• “Margot, Who Is Beautiful Now” by Bea Pantoja

In the biggest break of his career, journalist Noah Laverty scores an exclusive story with Margot Ocampo, a teenager whose body has been taken over by an extraterrestrial being with the power to annihilate people at whim. So when Margot grows increasingly frustrated with Noah’s fixation on her beauty, it goes about as well as you’d expect — until Noah finally discovers what Margot has been imploring him to see all along. 

Bea Pantoja grew up in the Philippines and Indonesia, and moved to the UK in 2014 to complete an MA in Creative Writing & Publishing at City, University of London. She works in publishing operations and lives in London. 

  • “The Warden” by Madeehah Reza

Dahlia is the young warden of the planet X56T-I and is tasked by the enigmatic Hub to research the planet as a potential new home for humanity. But when the Hub abandons their plans and leaves Dahlia the sole occupant of a violent planet, how will she escape the gnawing reality of loneliness?

Madeehah Reza is a British Bangladeshi writer from London who moonlights as a pharmacist. She writes speculative short stories and creative essays and dreams of publishing her first book.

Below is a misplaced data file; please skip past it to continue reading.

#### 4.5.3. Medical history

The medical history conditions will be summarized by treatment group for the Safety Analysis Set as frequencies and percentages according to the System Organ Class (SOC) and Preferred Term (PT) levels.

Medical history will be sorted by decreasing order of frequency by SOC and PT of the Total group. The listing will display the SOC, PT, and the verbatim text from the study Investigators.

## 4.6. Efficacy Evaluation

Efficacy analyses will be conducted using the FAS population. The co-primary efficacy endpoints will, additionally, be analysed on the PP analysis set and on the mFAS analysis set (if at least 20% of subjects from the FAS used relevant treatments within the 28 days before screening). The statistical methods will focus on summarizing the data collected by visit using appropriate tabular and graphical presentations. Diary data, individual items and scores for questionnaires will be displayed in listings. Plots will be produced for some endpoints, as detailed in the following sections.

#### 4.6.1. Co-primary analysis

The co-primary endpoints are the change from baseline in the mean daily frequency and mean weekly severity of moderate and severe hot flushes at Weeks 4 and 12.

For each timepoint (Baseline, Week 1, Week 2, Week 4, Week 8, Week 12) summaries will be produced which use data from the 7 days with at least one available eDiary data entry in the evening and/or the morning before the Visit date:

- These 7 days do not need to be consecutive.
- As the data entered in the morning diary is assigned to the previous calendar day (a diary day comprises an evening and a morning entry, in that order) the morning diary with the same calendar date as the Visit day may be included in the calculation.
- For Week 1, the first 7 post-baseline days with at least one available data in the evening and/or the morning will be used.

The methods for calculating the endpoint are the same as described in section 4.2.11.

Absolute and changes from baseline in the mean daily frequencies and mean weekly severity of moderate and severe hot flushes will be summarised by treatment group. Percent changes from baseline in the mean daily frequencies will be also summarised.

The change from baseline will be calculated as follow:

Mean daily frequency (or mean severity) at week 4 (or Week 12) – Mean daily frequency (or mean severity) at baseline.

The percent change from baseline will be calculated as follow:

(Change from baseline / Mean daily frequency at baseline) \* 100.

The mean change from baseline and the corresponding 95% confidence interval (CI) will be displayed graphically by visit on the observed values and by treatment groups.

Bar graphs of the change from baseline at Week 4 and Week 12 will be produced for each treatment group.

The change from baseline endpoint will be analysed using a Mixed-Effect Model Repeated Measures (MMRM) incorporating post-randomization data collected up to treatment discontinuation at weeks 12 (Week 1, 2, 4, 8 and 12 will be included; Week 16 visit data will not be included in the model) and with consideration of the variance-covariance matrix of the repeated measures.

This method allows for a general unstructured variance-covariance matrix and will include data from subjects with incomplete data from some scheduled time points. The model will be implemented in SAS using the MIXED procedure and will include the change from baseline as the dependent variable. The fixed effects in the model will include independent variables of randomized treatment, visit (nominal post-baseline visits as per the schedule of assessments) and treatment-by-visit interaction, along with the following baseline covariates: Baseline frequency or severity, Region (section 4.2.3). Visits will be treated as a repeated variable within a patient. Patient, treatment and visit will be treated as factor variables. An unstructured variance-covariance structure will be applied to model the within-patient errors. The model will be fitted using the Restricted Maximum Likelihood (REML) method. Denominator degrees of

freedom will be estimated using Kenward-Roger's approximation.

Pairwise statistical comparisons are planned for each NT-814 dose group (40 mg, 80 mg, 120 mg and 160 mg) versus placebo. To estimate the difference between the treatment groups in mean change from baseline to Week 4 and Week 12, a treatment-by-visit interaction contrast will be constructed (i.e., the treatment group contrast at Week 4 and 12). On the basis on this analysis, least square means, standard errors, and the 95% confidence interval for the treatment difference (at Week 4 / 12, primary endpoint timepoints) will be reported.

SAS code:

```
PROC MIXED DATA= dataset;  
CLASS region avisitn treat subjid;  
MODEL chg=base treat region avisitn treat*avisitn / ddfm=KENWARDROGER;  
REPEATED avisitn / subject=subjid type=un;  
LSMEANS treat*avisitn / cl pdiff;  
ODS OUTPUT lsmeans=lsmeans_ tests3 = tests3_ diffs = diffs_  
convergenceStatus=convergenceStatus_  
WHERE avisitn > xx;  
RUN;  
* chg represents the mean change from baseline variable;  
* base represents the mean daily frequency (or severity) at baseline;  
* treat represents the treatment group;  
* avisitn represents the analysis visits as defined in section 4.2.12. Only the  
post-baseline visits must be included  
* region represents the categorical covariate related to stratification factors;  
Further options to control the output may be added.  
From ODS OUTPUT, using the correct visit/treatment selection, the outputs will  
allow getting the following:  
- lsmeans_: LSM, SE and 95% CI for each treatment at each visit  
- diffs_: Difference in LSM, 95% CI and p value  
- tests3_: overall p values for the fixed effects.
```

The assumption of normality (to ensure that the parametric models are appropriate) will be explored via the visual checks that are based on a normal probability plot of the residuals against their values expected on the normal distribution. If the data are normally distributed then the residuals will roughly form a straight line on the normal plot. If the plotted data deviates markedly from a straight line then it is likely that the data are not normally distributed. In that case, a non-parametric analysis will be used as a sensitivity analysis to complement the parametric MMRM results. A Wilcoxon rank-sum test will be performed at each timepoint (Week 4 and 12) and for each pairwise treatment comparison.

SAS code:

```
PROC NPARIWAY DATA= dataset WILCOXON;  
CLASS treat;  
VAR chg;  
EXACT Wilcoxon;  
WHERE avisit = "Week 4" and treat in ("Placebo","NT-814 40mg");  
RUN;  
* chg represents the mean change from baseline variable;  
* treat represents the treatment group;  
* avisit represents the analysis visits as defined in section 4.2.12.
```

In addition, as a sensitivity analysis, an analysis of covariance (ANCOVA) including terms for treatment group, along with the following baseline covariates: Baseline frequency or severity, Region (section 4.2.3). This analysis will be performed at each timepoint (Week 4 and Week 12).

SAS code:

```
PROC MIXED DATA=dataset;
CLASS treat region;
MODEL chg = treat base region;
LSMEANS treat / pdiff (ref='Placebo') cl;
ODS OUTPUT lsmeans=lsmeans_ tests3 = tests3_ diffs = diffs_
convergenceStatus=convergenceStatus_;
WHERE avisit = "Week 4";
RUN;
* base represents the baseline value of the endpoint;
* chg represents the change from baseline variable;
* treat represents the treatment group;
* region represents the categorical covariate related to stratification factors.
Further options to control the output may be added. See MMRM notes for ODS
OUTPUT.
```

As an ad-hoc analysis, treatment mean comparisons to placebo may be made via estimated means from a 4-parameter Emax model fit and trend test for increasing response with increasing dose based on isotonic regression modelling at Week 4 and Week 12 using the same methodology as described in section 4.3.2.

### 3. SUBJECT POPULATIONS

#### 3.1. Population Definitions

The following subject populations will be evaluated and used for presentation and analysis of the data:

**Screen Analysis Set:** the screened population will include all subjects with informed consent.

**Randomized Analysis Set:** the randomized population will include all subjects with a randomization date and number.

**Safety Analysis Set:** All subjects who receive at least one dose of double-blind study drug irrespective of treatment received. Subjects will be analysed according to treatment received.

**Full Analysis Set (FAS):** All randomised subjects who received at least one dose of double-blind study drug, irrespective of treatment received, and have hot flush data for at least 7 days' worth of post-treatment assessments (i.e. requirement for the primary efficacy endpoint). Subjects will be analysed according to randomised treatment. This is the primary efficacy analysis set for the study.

• “Contracts Made in Gold” by Aqeelah Seedat

After her mother’s selfish bargain, Setareh Talal has two choices; kill the Goblin King who has laid claim to her, or find a way to outsmart the King of Deals himself.

Aqeelah Seedat is a Mancunian, born and bred. She graduated from law a million years ago, and the only thing she can claim now is to be an unintentional-turned-intentional collector of umbrellas. 

  • “A Box Full of Stories” by Fatima Taqvi

In Mughal India two sisters are split apart by a prophecy, a Storyteller, and his magic box. When they cross paths again the right choice could mean they will never be separated ever again.

Fatima Taqvi is a Pakistani short story writer living in London. She can be found online on Twitter as @FatimaTaqvi and at www.fatimataqvi.com.

[Based on a press release.]